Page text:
In footy, there’s always the year after next


But the Open is next year, and it is not presuming that the world will automatically be cured by then. In the normal cycle, about three weeks after the Open, the pre-season footy series would begin. Four weeks after that comes the season proper, with all the bells and whistles.

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But does it? Can it? Let’s review what we know. The virus is still spreading, still mutating. Here on our island continent, we’ve managed to insulate ourselves fairly well from the ravages. We’re wrestling with the urge to break out of our confinement, for escape’s own sake, but also to give force to our need to believe that we’ve dodged a bullet.

But experts warned from the start that conquering coronavirus would be a years-long project. Even as the first wave washes up, a second and third remain real possibilities. We know already that there will continue to be flare-ups, and must take on trust that they can be contained. There’s one around the corner right now.

There won’t be a vaccine any time soon, and maybe not at all. No one therapy has yet been validated. Most that have been proposed have the imprimatur of Donald Trump and/or Clive Palmer, the gold standards of snake oil. Even the parole conditions announced on Monday had about them an element of toe-in-the-water. No, this is the long haul.

By next footy season, some travel restrictions still will apply. They might not directly affect this domestic game, but they will be symptomatic of a world that is still not quite right.

We’re presuming sports will be open to crowds again, but we don’t know. In the back of their minds, authorities are modelling socially distanced crowds but is that really a goer? It reads like an oxymoron. Even as restrictions begin to loosen now, the limit for a social gathering is still merely 500. The injunction against a mass of people in a contained space will be the last to be lifted.

If matches still are being played in empty or sparsely populated stadiums, will the game as a whole retain its gloss?

Even if sport is open to crowds, how open will crowds be to sport? How many footy fans will roll the COVIDice anyway? To date, as a community, we’ve been gratifyingly co-operative in observing social distancing. We’ve managed not to get in one another’s face, except for the IPA on social media. Does that mean we’ll come with a rush when stadium doors open again, or will some still hesitate?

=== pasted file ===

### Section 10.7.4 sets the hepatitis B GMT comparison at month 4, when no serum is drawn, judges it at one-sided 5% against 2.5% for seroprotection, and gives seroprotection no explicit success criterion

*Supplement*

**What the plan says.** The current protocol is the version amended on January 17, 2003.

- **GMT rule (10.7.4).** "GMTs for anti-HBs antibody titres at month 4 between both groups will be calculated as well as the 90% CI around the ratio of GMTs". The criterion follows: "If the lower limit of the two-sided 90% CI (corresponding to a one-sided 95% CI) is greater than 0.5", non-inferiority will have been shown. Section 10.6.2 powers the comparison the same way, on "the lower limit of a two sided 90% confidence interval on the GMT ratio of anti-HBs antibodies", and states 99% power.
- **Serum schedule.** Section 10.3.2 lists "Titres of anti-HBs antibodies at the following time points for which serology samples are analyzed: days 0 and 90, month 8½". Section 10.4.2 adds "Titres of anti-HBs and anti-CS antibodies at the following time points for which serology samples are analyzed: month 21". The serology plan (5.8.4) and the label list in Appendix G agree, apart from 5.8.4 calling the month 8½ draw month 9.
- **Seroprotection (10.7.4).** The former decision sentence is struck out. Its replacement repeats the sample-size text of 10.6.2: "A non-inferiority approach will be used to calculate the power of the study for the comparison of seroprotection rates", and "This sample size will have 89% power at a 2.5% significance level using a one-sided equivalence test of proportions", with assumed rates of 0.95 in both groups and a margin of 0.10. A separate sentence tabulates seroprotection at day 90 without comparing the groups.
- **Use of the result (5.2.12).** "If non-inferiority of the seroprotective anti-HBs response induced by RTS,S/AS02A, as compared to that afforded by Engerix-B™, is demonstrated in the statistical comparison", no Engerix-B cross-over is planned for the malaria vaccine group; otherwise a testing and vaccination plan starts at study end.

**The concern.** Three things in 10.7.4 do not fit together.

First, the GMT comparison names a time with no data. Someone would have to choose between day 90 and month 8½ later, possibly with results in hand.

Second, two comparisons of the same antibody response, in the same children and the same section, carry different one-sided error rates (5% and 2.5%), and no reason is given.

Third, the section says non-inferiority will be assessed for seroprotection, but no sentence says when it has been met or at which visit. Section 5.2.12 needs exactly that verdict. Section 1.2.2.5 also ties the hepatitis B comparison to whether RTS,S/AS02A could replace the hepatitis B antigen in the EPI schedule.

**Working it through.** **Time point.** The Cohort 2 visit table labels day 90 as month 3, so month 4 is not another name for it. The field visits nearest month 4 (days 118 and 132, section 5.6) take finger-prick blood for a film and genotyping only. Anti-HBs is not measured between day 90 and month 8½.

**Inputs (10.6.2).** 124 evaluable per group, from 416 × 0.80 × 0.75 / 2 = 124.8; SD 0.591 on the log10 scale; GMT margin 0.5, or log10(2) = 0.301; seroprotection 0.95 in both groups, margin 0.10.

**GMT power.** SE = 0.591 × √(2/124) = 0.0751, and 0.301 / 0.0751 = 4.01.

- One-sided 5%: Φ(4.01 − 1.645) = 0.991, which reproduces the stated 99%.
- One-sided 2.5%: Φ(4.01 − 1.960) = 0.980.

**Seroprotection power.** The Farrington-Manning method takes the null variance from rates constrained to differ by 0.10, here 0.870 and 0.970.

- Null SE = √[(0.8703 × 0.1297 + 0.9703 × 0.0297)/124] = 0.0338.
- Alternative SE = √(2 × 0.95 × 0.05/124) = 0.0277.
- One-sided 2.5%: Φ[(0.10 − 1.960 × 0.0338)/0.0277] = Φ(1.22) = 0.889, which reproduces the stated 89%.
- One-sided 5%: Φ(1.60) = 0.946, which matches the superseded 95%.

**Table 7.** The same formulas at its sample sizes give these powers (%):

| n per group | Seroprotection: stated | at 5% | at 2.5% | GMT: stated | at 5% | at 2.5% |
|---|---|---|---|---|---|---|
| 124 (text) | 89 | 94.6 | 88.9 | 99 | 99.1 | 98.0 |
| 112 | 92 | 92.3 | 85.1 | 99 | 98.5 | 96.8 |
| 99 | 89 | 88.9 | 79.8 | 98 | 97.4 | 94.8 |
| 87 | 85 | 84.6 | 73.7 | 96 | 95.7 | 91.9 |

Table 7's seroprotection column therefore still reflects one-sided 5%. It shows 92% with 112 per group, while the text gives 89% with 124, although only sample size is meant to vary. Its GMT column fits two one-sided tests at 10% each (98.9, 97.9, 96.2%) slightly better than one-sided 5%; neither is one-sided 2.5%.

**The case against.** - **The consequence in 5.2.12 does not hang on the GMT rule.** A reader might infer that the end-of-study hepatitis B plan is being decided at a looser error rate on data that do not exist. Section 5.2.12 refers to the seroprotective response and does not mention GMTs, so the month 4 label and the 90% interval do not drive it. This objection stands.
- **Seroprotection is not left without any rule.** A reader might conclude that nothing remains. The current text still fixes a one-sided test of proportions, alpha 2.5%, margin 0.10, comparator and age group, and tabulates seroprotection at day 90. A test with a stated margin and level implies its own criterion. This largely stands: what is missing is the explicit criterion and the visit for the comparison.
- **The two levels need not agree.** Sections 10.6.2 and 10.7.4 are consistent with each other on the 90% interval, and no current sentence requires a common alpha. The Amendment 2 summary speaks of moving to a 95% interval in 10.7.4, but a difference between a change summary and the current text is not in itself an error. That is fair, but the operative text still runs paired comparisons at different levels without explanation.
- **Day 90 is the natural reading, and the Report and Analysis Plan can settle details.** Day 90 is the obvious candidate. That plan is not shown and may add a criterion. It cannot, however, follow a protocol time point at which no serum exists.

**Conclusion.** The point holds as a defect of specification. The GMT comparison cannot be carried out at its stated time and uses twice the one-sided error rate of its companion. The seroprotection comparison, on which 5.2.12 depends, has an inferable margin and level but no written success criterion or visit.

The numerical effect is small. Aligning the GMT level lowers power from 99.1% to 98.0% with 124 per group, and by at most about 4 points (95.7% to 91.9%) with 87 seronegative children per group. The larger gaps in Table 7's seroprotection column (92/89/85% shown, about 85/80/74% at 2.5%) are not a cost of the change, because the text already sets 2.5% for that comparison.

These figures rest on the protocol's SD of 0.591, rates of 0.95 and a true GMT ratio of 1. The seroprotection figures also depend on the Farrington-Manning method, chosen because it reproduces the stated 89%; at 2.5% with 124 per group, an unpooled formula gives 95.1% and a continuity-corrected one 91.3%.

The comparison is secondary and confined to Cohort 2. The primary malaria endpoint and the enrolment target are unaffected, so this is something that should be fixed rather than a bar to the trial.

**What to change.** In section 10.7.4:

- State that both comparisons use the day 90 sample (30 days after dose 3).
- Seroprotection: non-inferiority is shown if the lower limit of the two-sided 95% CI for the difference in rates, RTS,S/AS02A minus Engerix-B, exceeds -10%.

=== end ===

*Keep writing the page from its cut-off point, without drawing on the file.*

Anecdotally, some have been surprised to discover that they can live without footy. Will they come back? Even if they all come – the those who can’t wait and those who can – will they be allowed to be side by side, sticking together? This may seem doom-laden, but some of our biggest sporting institutions are dwelling on it right now. In every sense, it’s their business.

If matches still are being played in empty or sparsely populated stadiums, will the game as a whole retain its gloss?

Some of the answers will become apparent as major sports creak back into action in the next couple of months. Fleeting experience of crowdless footy in March was uninspiring. It was recognisably our game, but in a soundless vacuum. You imagine that remote fans will readily watch their own teams, but will be less likely to tune in casually to a neutral match.

It’s exciting that we’ll soon be out of solitary, but it doesn’t mean we’ve tried the on-off button and it’s worked and that’s it. This footy season is going to be weird, the shape of the summer remains unknown and the new year not automatically a panacea. Next year’s footy is likely still to be a bit weird. But there’s always the year after next.

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